Tracking Elements of Church Formation Within CPM's
Beginning in 2006 my wife and I had a genuine problem on our hands. Churches were multiplying! All that we had studied, prayed for and discovered in Scripture suddenly seemed to erupt before our eyes in the form of new churches being birthed in every direction. The challenge of measuring, coaching and determining next steps within an emerging movement created a new set of questions. Over the past few years our pursuit has created greater dependence on Scripture for models. We have found direction and fellowship with the tasks laid before the first Apostles and Paul.
What would you do with 3,000 baptisms in a day? To what degree were the Apostles responsible before the Lord for the fledgling churches scattered across Jerusalem within the weeks that followed? How did Paul sleep at night, when the need for leadership devlopment and church formation outgrew his calendar? (2 Cor. 11:28). A generation later how would Peter determine the necessary content of a letter addressed to churches scattered across Pontus, Galatia, Cappadocia, Asia and Bithynia?
Clearly church growth, when genuine, must be credited to the investment of the Holy Spirit. But for the first time in our ministry the reality of multiplication brought the questions of ongoing responsibility in an emerging Church-Planting Movement (CPM) into our lap. Did we see 3,000 in a day? No, but within two years the networks we were coaching were reporting a sustained average of 46 baptisms a day. These newly baptized believers were being formed into an average of eight new congregations daily. The question haunted us, “How will we ensure elements of church health on the edge of these emerging movements?” We knew the discipleship chains that had multiplied new believers would be the key to multiplying elements and leaders for church health as well.
Into this scenario stepped a man named Jeff Sundell. Jeff had seen movements in the past. He had become a student of CPM’s firsthand in the Asian context. As we sat with local church planters, Jeff began to discuss and draw out what would become a revolutionary tool in our pursuit of healthy churches in the midst of movements.
Sitting with the first of a string of national church planters who collectively reported nearly 60 new church starts, Jeff began by asking for a list of the churches this man had personally planted. Six were listed as the evangelistic work of this church planter. In response Jeff drew six circles across the top of a piece of chart paper and labeled these six, ‘1st generation churches.’ After asking for the names of local leaders, locations and approximate dates for the start of these congregations, Jeff asked who, if anyone, within those groups, had been trained and faithful to start further groups. Our partner pointed to the third circle and mentioned the name of the local leader who had also been planting other churches. As it turned out, this brother had planted five churches independent of the original church planter. At this point Jeff’s drawing resembled the chart below.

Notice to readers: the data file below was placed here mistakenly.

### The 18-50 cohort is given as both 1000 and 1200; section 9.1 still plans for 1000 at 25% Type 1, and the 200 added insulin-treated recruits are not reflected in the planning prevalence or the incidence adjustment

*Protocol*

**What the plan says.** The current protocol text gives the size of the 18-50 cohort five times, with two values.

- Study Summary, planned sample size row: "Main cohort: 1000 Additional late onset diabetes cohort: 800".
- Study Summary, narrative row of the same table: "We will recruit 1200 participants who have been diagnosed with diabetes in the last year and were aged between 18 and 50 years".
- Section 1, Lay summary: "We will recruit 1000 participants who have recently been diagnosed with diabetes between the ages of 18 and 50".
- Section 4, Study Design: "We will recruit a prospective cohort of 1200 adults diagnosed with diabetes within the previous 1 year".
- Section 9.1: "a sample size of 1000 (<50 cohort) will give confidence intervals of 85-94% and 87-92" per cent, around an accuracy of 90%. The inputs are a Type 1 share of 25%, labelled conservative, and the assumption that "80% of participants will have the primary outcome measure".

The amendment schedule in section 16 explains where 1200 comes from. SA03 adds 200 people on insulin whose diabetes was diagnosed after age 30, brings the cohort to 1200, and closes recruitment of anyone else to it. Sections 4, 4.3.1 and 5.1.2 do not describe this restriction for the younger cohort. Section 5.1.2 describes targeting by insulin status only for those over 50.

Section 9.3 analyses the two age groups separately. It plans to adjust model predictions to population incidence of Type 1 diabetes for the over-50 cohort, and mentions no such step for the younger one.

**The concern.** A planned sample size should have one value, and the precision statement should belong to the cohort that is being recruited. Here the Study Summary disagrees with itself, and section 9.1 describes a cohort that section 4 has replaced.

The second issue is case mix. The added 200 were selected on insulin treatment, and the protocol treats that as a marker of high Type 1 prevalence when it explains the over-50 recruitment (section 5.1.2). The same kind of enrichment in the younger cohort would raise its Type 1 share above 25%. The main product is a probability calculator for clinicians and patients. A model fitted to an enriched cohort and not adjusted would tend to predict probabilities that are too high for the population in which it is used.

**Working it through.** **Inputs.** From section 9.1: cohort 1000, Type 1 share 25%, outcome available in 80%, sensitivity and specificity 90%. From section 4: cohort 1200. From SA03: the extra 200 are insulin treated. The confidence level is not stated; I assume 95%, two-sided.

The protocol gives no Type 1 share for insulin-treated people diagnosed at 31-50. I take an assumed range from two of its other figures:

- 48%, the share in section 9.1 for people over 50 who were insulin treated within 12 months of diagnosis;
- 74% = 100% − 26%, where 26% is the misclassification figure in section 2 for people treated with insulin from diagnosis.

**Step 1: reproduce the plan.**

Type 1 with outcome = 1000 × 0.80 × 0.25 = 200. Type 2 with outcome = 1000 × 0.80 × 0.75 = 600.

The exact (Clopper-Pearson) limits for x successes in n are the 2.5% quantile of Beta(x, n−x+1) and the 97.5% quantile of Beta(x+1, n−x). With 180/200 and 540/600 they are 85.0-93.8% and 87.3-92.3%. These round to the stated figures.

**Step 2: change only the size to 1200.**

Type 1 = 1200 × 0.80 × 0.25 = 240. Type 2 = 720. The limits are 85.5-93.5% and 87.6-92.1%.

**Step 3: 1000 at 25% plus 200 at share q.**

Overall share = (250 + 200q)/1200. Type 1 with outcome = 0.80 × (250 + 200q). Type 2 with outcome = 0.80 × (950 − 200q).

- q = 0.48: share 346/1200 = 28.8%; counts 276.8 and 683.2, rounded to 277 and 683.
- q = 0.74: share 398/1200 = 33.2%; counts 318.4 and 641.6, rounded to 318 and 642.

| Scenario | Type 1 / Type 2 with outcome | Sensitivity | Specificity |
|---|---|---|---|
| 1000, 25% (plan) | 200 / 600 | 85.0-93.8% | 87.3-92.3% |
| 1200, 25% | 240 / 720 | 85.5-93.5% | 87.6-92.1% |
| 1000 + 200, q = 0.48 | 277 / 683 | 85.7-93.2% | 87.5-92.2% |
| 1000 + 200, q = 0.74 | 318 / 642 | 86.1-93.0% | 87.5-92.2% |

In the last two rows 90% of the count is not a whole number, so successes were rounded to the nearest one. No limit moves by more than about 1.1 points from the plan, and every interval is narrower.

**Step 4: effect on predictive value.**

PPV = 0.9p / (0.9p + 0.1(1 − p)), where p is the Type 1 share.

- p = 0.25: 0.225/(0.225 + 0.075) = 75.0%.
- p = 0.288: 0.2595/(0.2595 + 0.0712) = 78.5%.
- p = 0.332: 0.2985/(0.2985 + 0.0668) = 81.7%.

The process was continued until 52 of the churches reported had been accounted for on generational charts. As Jeff led us, that day, we interviewed leaders of new churches stretching across four generations. The report of 60 churches was actually a living example of 2nd Timothy 2:2 within the multiplication of this network.
Generational growth is multiplication. Generational multiplication is the standard by which CPM’s are defined. We quickly learned as churches begin to multiply in new generations the church planter’s calendar does not multiply at the same rate. As churches multiply, visiting each new congregation becomes impossible for the original church planter. The church planter has become a CPM catalyst. At the same time the perceived responsibility for healthy DNA across these generations becomes increasingly difficult to track.